Cryptocurrency Overview
Before rushing in, let's have a quick introduction to what cryptocurrency is?
What is Cryptocurrency?
Cryptocurrency is a new kind of digital money that you can use to buy things online, and you can send it instantly to other users anywhere in the world, at a very low cost, needing nothing more than a smartphone and an internet connection.
Cryptocurrency can be cheaper and more convenient than many existing services and legacy payment systems like PayPal, Visa, or Mastercard if - for example - you regularly send money overseas. Several million people are actively using it today for that purpose.
Cryptocurrencies vary from coins to utility tokens, for instance, Bitcoin (BTC), Ethereum (ETH), Binance coin (BNB), PayBolt ($PAY), etc. And they also vary in regards to the blockchain they are built on such as ETH, BNB Chain, Polygon, etc. and based on the blockchain, crypto is working with the network-related; for example, ERC20, BEP20, TRC20, etc. on the other hand, there are also some stable coins, like USDT, USDC, and BUSD, that are “pegged” to the value of certain fiat currencies, like USD.
Cryptocurrencies are stored in your wallet and work with the related network to let you send and receive payments without the risk of fraud and chargebacks. You own your digital assets by keeping track of a private key. It's a digital unique signature that no one can forge or fake. Because you're the only one who owns this signature, there is no reset or recovery without your private key. You have total control and total responsibility.
Instead of entering all of your personal information when you pay, usually, all you need to do is scan a QR code or copy and paste a string of letters and numbers to buy something with bitcoin. Then, with a swipe or the press of a button, you can send funds to anyone anywhere in the world in minutes.
Besides functioning as a new type of internet money, cryptocurrency is also a very popular form of investment, with eye-popping long-term appreciation.
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Bitcoin: A Protocol, a Network, a Ledger, an Asset

Bitcoin is a protocol for transferring value over the internet. It involves a network of thousands of computers around the world verifying transactions in a shared ledger. Bitcoin miners use an incredible amount of computing power to secure those transactions and make sure they are authentic. Because people trust this expansive network of computers and the incredible computing power of the bitcoin miners, they see bitcoin as valuable and an asset.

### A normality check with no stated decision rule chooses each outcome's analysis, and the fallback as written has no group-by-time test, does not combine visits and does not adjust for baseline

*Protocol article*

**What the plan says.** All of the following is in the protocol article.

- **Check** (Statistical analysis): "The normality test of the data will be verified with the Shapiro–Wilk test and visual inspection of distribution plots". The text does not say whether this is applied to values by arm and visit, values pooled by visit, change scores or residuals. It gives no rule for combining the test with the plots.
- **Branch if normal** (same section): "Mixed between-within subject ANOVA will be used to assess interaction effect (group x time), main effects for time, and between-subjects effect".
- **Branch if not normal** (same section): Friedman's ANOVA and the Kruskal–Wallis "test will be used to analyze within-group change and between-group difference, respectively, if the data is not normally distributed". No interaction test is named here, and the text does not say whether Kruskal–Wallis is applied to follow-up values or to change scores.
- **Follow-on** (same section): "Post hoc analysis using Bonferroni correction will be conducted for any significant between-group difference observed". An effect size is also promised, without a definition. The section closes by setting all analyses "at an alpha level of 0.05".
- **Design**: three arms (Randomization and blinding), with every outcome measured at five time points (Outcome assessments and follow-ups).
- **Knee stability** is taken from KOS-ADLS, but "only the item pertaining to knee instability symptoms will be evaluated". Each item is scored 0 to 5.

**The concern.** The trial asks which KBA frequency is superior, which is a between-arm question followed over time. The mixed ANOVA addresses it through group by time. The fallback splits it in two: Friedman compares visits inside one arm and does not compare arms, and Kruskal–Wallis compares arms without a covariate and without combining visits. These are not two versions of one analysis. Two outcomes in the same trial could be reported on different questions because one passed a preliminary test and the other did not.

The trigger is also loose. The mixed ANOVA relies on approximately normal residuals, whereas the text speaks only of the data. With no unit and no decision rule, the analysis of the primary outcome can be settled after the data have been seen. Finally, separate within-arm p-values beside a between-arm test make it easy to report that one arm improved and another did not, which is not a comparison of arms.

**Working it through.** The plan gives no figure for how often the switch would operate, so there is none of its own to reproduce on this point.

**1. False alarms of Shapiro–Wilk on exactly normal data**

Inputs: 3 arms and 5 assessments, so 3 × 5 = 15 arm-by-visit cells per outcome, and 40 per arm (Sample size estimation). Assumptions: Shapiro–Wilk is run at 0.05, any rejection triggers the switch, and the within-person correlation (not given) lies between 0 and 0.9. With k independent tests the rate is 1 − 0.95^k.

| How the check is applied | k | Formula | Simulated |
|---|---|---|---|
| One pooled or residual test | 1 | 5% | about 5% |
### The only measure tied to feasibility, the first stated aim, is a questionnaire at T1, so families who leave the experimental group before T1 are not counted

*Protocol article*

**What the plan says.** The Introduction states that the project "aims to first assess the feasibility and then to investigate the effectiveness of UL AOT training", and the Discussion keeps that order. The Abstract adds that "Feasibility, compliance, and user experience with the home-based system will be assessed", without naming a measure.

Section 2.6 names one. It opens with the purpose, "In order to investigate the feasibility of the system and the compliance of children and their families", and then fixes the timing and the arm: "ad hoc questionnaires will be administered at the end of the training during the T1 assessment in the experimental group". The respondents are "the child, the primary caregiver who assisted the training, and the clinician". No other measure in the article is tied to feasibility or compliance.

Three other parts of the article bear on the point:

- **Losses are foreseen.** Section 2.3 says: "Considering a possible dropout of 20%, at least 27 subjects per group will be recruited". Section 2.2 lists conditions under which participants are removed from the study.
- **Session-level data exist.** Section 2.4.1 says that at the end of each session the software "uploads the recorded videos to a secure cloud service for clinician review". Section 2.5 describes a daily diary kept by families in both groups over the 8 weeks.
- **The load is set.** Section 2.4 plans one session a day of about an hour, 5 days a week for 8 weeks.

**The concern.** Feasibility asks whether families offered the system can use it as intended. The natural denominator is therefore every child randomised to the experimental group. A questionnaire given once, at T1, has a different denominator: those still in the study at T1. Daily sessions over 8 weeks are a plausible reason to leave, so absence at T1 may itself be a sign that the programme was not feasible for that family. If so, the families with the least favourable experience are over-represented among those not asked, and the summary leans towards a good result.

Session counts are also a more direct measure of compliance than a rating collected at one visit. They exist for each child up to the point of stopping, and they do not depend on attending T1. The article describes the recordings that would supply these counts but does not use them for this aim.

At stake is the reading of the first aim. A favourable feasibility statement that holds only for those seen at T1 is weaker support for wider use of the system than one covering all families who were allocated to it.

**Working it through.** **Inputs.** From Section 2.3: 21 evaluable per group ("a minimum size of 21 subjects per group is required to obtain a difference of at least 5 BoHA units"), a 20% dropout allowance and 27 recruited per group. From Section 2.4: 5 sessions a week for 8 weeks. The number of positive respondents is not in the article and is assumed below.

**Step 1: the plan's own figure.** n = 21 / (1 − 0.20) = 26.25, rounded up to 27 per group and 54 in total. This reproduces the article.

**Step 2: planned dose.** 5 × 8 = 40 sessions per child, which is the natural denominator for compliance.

Protocol

Protocol can be an intimidating word. But you've been using at least one for years now. You got to this page using a protocol called HTTP or HyperText Transfer Protocol. It's how computers and smartphones talk to servers and retrieve web pages.
The Bitcoin protocol is a set of rules that allow a massive distributed network of people and computers to agree on the accuracy of a record of transactions.

Network and Ledger

Governments that issue currencies go to great lengths to prevent counterfeiters from making and spending fake physical money. There is a similar problem for any kind of digital money, whether it's a cryptocurrency, a credit card transaction, or a bank transfer. How can the people you pay know that you aren't trying to spend the same funds twice?
To solve this problem, banks and credit card companies maintain massive centralized transaction ledgers to keep track of how digital funds change hands. Those ledgers work for some kinds of payments. However, because they're centralized in the hands of one group of people, they can be lost, accidentally changed, purposefully manipulated, or destroyed.
Bitcoin solves the problem of fraudulent double-spending in digital payments. And it solves that problem without the weaknesses of a central transaction ledger. Instead of relying on one bank, company, or government to maintain a fair, transparent ledger of transactions, Bitcoin relies on a massive global network of computers. That network of computers is the Bitcoin network, and the computers are called Bitcoin "miners".
Bitcoin miners solve special mathematical problems to add transactions to Bitcoin's shared, public transaction ledger, called a "blockchain." The amount of computing power required to solve these mathematical problems is breathtaking. A single human being cannot complete just one of these mathematical puzzles by hand in a full day. The bitcoin network completes a little over 5,000,000,000,000,000,000,000 every second.
Once a miner adds a group of transactions to the Bitcoin blockchain, other computers in the Bitcoin network called "nodes" all update their full copies of the Bitcoin blockchain. This is Bitcoin's built-in protection against fraudulent double spending and manipulation of transaction history. The miners will not add double-spent transactions to the Bitcoin blockchain. And since so many nodes have copies of the true blockchain, no one can trick the rest of the Bitcoin network into using a fake, edited, or corrupted version.

Asset

Because Bitcoin's blockchain provides the world's most secure ledger for transactions – or for any kind of record – many people value the tokens for using the Bitcoin blockchain. Those tokens are what you probably think of as "bitcoin." They're the bitcoin you have in your wallet. Since 2009, millions of people have bought, sold, saved, invested, and shopped using this digital asset, just like they would with dollars or euros.

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